The Benefits of a Living Trust
We hear a lot about the different kinds of trusts, and one kind that’s spoken about often is a living trust. Living trusts have a number of advantages, which make them beneficial for those who want tangible asset and estate planning advantages immediately.
What is a Living Trust
We normally think of a trust as something we set up when we pass. In other words, we may say that when we pass, we want certain assets put in a trust and administered a certain way. But living trusts ask, “why wait?” They are trusts that are created while you—the person funding the trust—are still alive.
The trusts not only have to be created, but the assets need to be transferred into the trusts while you are alive. There are many kinds of living trusts, including revocable or irrevocable, but so long as they are set up when you are alive, they are living trusts.
Living Trust Advantages
Living trusts have a number of advantages. First, they may allow you to avoid probate or guardianship. For example, if a minor was to inherit property after you pass, guardianship issues may arise. But if property is transferred into a trust while you are alive, and the trust provides for a minor, when you pass, there is no need for the guardianship—or any fighting about how or when the minor will receive or use the funds.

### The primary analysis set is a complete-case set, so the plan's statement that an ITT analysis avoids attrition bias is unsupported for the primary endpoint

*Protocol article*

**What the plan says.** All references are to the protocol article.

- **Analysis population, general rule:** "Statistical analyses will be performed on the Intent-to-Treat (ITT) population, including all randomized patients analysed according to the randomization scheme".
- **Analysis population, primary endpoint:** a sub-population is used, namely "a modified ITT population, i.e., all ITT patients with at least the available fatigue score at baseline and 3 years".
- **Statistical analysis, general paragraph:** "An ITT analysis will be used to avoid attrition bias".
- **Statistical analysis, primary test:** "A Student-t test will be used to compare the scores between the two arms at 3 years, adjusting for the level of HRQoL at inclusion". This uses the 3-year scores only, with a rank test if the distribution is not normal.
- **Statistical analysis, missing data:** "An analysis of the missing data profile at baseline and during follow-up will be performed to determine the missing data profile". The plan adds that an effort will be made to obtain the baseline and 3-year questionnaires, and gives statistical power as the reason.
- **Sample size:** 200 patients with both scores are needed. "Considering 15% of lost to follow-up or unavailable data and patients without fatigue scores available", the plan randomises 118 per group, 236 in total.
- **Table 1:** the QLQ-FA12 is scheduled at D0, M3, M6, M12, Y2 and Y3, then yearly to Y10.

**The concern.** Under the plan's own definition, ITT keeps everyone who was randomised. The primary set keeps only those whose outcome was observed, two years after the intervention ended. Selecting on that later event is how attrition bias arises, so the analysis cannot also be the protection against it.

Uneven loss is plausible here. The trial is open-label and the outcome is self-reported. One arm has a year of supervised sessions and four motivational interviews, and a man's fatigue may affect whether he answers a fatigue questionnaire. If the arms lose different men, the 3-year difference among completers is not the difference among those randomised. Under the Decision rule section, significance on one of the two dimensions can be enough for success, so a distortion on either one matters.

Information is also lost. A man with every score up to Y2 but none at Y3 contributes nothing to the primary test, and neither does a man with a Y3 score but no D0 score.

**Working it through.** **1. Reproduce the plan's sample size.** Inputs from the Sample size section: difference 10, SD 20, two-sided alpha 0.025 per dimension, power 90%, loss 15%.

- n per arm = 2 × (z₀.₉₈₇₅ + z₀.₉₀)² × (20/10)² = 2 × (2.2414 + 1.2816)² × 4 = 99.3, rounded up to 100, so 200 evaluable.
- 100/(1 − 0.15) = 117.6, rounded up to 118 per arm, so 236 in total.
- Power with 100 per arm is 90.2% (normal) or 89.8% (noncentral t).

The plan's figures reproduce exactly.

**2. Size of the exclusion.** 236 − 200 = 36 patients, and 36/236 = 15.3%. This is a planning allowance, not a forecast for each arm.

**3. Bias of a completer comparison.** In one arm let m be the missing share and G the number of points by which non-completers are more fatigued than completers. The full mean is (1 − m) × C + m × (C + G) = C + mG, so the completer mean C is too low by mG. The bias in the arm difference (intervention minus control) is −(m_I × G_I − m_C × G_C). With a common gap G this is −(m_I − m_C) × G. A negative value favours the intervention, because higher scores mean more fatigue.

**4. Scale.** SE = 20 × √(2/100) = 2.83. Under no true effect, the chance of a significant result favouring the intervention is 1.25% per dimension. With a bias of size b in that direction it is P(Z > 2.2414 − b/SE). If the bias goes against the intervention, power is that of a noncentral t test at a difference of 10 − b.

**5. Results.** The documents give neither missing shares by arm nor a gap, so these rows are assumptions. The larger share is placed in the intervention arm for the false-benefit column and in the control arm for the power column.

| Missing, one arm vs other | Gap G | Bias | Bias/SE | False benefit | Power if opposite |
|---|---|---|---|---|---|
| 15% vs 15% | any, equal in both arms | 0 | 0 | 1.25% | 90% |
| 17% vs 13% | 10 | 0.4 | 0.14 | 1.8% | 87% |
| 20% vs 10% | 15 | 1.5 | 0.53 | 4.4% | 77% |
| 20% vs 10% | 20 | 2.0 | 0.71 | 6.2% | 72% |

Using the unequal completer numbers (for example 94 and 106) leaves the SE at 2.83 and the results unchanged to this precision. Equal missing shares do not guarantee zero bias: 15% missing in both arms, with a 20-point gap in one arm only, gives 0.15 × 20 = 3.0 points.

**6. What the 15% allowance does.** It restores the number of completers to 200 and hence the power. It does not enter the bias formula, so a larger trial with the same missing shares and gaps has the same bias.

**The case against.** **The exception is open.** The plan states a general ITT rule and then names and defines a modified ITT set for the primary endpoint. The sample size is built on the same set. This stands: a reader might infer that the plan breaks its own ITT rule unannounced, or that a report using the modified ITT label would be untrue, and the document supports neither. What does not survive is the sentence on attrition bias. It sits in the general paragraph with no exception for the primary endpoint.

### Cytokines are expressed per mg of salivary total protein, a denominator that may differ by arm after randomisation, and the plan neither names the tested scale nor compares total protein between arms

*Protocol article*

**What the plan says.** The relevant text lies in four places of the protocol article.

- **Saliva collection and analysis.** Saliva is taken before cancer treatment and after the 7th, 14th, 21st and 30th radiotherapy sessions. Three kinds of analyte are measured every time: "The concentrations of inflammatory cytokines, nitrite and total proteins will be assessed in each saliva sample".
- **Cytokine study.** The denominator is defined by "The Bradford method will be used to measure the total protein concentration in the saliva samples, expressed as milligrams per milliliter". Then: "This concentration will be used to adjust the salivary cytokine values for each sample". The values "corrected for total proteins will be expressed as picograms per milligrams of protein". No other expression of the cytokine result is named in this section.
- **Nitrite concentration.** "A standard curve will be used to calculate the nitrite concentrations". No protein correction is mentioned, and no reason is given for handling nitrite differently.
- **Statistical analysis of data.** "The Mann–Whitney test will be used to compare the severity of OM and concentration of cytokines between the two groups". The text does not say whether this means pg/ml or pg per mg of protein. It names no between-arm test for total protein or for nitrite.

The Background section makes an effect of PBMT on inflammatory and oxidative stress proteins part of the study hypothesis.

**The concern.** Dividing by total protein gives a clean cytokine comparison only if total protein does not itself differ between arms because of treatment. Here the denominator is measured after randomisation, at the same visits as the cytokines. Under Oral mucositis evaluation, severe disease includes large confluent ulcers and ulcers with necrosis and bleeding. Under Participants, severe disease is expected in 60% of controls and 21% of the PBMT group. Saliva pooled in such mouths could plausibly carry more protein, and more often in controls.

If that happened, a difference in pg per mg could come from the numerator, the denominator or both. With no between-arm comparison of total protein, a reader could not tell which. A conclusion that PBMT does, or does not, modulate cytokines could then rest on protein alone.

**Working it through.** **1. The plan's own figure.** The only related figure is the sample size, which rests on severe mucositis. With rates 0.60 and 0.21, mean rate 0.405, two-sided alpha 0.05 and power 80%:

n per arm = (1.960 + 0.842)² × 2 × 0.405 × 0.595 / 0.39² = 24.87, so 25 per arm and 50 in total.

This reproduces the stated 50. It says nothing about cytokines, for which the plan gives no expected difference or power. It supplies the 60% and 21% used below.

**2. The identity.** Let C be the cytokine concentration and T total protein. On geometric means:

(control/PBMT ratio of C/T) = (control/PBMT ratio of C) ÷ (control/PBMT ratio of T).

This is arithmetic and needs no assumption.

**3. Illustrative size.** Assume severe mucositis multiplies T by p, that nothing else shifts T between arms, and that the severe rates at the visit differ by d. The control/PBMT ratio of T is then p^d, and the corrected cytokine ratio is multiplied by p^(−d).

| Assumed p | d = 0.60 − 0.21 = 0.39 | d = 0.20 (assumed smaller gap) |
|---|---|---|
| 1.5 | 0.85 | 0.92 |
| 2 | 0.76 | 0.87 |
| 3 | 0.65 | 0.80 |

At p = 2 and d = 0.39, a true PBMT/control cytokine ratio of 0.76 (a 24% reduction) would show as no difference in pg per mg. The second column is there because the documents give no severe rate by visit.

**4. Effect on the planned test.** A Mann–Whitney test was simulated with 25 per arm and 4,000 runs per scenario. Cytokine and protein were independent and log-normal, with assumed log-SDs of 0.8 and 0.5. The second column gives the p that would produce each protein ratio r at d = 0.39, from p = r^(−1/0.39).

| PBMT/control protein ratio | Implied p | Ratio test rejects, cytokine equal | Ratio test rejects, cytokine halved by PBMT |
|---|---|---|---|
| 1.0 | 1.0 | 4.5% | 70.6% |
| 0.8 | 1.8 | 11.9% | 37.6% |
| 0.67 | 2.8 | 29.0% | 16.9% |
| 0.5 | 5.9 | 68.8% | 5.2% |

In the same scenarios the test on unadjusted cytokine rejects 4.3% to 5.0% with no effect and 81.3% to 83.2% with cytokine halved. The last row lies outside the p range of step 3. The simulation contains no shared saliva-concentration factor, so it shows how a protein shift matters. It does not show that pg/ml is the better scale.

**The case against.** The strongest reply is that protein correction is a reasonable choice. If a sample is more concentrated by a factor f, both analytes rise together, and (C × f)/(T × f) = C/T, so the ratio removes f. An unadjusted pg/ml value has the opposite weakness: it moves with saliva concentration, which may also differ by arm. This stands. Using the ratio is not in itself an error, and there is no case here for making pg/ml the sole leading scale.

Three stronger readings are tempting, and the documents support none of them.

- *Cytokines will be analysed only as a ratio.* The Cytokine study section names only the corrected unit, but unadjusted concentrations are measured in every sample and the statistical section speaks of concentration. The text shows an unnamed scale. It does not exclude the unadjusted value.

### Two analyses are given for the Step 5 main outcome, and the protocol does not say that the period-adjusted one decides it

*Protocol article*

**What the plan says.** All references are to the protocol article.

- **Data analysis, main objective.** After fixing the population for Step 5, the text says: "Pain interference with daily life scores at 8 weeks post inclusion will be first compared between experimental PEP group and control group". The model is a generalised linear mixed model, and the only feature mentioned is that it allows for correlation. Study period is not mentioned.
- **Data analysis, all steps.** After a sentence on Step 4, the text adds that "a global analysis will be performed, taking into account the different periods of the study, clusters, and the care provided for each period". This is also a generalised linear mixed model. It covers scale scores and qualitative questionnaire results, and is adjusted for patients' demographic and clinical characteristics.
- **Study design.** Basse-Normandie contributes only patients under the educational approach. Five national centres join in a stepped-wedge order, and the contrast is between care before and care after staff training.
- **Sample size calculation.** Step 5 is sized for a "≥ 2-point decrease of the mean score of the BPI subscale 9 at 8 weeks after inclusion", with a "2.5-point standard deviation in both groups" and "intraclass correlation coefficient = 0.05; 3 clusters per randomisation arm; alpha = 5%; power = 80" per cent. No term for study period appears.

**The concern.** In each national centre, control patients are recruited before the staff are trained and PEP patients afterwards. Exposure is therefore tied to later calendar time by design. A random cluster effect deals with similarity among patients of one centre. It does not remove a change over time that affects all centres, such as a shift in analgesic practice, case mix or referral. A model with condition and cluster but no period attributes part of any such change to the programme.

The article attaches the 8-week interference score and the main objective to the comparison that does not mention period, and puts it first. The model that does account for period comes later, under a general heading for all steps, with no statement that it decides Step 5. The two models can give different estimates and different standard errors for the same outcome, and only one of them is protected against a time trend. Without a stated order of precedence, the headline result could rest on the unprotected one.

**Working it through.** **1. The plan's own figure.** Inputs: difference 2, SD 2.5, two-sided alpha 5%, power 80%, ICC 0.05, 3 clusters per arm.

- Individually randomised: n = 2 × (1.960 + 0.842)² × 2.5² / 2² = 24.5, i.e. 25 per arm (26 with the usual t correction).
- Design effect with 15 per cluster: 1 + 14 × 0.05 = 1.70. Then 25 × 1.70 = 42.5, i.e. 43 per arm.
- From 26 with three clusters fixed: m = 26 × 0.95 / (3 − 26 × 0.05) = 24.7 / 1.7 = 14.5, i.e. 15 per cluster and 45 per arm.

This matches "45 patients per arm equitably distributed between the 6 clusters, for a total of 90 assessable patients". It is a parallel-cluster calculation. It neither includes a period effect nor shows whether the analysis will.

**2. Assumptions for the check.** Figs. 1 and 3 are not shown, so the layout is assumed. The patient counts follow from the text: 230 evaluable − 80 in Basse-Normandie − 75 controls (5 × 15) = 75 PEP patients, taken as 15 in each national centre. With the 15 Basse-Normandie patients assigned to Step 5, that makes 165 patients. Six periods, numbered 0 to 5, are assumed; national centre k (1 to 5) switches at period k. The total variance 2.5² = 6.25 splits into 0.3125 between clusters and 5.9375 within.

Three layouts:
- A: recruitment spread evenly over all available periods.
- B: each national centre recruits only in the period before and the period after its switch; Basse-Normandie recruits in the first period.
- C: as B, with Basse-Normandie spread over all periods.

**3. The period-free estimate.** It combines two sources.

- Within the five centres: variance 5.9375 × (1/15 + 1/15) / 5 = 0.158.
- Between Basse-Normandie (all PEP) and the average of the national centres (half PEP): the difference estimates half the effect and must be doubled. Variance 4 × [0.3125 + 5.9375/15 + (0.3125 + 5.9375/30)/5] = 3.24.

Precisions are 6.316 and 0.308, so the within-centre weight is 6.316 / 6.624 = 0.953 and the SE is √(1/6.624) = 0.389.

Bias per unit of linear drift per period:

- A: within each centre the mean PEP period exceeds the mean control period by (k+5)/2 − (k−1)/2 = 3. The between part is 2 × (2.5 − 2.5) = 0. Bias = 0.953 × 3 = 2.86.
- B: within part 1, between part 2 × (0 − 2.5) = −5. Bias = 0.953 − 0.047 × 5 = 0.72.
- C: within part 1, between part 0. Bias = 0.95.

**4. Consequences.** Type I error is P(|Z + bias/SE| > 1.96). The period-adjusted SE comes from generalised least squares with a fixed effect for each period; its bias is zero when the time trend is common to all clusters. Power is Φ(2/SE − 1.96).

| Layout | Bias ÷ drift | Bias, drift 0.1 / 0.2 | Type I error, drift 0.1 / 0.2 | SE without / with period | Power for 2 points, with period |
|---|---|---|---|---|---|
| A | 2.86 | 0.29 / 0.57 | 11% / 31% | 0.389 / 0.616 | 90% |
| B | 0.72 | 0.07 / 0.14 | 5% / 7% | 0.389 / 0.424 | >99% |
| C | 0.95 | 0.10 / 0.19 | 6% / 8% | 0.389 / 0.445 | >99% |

Avoiding litigation also adds extra privacy. If assets don’t have to be administered through a court process, there is a greater chance that wills, estate plans, and details of assets aren’t disclosed in public records.
However, in some cases you may want a probate case opened, because it greatly reduces the amount of time that creditors have to make claims on the estate. Having a living trust doesn’t prevent you from subjecting your estate to probate and reducing that time limit. It may, however, reduce the chance of having any challenges to distribution of your assets asserted if the estate is probated. Thus, you may get the advantage of reduced time for creditor claims without the risk of in-court challenges.
For each named beneficiary in a living trust, the FDIC also provides additional protections—up to $1.25 million, as opposed to the standard $250,000 per account.
A living trust also can be beneficial in case you’re incapacitated. A will does not take effect until you actually pass. So what happens if you suffer a long term incapacitation? A living trust will be there administering your assets per your wishes, even if you’re incapacitated. It’s a way of ensuring that your beneficiaries and property are taken care of in case you can’t do it.
Use all the legal tools you can to ensure your property and family are safeguarded. Contact Tampa business attorney David Toback to discuss a comprehensive will and estate plan for your family.